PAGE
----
November 27, 2010

Cochlear Implant: Mom Not Sure, Dad Says Yes

Years ago, I met a young mother in an art store I worked part-time in. She looked tense as she stared at the large wall of paint brushes before her. She was wringing her hands; her jaws clenched. She looked tired. I thought that perhaps she was concerned about choosing the best brush. I went over to her and asked if she needed any help. She looked at me and then her eyes grew big. Apparently, she spotted my hearing aid, and she immediately bombarded me with questions about cochlear implants and deaf children. I learned that she had just found out that her infant is profoundly deaf. Like most parents just finding out that their child is deaf, she was terrified and overwhelmed.

I had just graduated from college. I was still trying to figure out what I wanted to do career wise. I was involved in art, but decided that a career in art did not look so promising. However, I had just started taking ASL classes, and little did I know that it was the start of me making a career out of working with others who are deaf and hard of hearing.

The mother was told by the doctors that her son was a candidate for cochlear implants. She did not know anything about deaf people, sign language, or cochlear implants (other than what the professionals and doctors have told her). Even though she was given a lot of information about cochlear implants, she was very unsure about whether or not to implant her child. So far, it seemed as if everyone in her family, including her husband, were 100% for the cochlear implant, while she sat on the fence.

Unfortunately, at the time, I was unable to answer her questions. I did not know much about deaf children and cochlear implants. Of course I could not tell her what to do, even if I was an expert about the topic, because it was none of my business. I did tell her however, that from experience, it is better to seek out information from those who have actually experienced it (parents of profoundly deaf children, parents of children with cochlear implants, deaf and hard of hearing people, deaf adults who are implanted, etc.). She asked me where to get this information and where to find these people, and all I could tell her was the name of an organization that could help her.

The mother thanked me, walked away and left the store. I think it helped her to simply talk about it. Knowing what I know now, I wished I could have been able to help her more.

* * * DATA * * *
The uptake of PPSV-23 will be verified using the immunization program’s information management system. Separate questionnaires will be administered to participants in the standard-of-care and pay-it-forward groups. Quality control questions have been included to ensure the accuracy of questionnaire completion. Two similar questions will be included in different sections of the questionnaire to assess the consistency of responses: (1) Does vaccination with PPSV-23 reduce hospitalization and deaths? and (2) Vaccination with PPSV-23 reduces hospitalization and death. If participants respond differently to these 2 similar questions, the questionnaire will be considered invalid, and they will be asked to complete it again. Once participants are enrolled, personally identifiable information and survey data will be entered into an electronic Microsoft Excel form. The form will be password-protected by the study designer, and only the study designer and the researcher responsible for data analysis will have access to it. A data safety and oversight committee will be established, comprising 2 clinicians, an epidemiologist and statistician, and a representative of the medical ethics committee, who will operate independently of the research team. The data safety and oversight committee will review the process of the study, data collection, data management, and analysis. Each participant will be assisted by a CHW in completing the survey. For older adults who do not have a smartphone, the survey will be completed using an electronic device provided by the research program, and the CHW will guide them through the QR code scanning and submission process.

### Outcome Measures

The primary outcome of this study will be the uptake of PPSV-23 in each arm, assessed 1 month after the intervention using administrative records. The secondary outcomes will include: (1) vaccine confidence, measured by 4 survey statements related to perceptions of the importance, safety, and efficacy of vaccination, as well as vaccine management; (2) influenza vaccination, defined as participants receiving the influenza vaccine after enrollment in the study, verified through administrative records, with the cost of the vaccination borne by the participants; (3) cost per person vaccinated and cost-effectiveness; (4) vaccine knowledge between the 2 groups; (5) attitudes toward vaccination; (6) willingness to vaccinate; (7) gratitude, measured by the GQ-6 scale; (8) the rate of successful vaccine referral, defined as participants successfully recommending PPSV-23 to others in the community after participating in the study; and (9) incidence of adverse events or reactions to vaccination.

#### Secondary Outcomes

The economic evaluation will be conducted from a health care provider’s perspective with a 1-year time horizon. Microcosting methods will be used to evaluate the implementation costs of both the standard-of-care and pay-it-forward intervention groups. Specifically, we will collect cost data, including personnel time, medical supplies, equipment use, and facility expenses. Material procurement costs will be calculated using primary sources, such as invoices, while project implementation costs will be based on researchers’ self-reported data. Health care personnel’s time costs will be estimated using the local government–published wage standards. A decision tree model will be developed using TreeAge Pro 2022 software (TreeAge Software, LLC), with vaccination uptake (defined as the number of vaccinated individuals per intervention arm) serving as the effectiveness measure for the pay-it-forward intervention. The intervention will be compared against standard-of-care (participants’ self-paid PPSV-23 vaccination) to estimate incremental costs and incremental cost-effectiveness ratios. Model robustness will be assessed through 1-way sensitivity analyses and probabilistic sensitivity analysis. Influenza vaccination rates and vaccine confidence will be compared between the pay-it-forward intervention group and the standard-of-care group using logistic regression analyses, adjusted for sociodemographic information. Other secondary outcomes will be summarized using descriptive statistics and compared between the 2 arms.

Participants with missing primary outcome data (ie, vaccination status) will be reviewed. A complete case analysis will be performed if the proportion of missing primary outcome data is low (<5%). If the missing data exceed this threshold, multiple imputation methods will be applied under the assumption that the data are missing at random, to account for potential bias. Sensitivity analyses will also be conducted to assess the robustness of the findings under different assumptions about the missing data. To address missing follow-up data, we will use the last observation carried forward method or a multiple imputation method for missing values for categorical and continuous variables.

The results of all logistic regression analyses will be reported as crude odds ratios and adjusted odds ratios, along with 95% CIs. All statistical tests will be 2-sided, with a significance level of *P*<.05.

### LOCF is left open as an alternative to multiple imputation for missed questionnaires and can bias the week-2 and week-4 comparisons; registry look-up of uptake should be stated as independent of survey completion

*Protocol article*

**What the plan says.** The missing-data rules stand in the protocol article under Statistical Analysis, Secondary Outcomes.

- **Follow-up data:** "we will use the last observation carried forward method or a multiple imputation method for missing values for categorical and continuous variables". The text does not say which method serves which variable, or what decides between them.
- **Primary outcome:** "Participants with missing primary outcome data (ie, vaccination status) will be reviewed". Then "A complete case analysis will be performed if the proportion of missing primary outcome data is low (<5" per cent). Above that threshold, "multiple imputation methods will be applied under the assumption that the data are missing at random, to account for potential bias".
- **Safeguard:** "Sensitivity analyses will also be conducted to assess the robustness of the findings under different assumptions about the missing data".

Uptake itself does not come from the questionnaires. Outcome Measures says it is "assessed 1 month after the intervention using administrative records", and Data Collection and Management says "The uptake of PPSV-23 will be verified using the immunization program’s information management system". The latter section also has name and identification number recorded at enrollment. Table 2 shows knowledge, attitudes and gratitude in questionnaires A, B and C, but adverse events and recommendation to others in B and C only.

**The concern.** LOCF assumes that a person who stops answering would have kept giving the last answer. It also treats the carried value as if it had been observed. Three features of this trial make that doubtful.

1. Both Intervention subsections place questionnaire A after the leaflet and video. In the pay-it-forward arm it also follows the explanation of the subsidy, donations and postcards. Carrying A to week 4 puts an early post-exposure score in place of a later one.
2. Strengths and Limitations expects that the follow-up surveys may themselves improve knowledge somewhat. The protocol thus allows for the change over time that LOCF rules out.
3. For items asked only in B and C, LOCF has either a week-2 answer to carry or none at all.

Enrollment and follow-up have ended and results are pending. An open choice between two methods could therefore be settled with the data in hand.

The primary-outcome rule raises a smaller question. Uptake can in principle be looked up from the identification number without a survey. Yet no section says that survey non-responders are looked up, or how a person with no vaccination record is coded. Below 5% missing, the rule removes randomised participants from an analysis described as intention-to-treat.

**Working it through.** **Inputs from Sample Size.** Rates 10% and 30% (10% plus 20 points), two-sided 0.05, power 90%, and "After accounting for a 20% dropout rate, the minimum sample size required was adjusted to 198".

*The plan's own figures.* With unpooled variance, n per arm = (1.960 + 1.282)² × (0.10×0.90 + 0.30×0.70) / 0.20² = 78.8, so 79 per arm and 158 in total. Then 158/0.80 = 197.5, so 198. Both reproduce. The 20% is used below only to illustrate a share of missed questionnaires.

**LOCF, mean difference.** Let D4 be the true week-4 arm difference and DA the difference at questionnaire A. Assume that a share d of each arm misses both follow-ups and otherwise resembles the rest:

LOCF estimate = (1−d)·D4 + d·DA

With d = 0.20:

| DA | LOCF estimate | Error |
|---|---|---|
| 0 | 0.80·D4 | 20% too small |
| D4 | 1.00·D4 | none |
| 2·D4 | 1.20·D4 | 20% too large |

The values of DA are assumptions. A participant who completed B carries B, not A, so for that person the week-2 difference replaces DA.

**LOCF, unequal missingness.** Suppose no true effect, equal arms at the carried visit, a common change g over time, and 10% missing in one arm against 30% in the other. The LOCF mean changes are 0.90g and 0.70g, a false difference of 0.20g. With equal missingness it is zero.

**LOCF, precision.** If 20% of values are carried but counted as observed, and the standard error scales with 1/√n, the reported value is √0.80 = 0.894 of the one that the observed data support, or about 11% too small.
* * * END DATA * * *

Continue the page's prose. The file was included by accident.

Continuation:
What I would have told her is to not only get as much information as she possibly can from a variety of sources, but to also go with her gut. After learning more about it and talking with others about it, if she is still very unsure, for valid reasons (not because others told her not to do it) she should not do it. If she is worried sick about the prospect of implanting her child, then she probably should not do it, no matter what others say. She should only do it if she is not worried sick by the idea. I am not talking about being simply nervous, everyone who is human, will be very nervous about making such a huge decision. I am talking about being actually sick with worry to the point that you can't sleep and eat or you feel nauseated. Listen to your body. If it doesn't feel right, it probably isn't right.

It is a tough situation to be in when everyone you know seems to be 100% for an idea that you are against or unsure about. But, sometimes you have to go with your instinct and do what you feel is right, no matter what the consequences will be. However, what are you supposed to do if your spouse or the other parent is 100% for cochlear implants and you are not? You have to respect the other parent's decision and thoughts on this. You need to hear him or her out and vice versa. But, what if you really, really don't want to go through with it? What are you supposed to do?

This would be a tough, tough situation to be in. I would hope that both parents are on the same boat and can make the decision together in total agreement. But, what if your spouse or the other parent is for the idea and you are not? What would you do? This is a major decision that must be made soon for your child. I can't even imagine how difficult this would be.

Has anyone been in a similar situation? If so, what did you do to solve the problem?



  1. Well yes. When my son was 18 moths old the FDA approved implants for kids. We saw other families torn apart. I couldn't wrap my head around it. My kid is not a lab experiment. My husband agreed.

    For a reason I can't explain we decided to just go with the fact that our kid was deaf.

    I remember a Deaf man at a book store. He asked me , " You Deaf?" I was that mom that you are talking about.. He gave me hope and later became my son's first teacher. If the world was a good place... Marlton Charter School would be on the map.
    That is a place where my son found home. for the first time

  2. I think "going with one's gut" is the right answer, even if all else says "go for it". What if instinct was correct and something indeed went wrong? That would have been truly destructive to the family. Sometimes a mother's intuition knows something that hasn't been noticed before.

  3. I was pro-implant from day 1 while my husband was more hesitant. A year after implanaton he came to me and said those words I never hear from him, "you were so right! It's miraculous and I'm so glad we did this."


Keep it civil.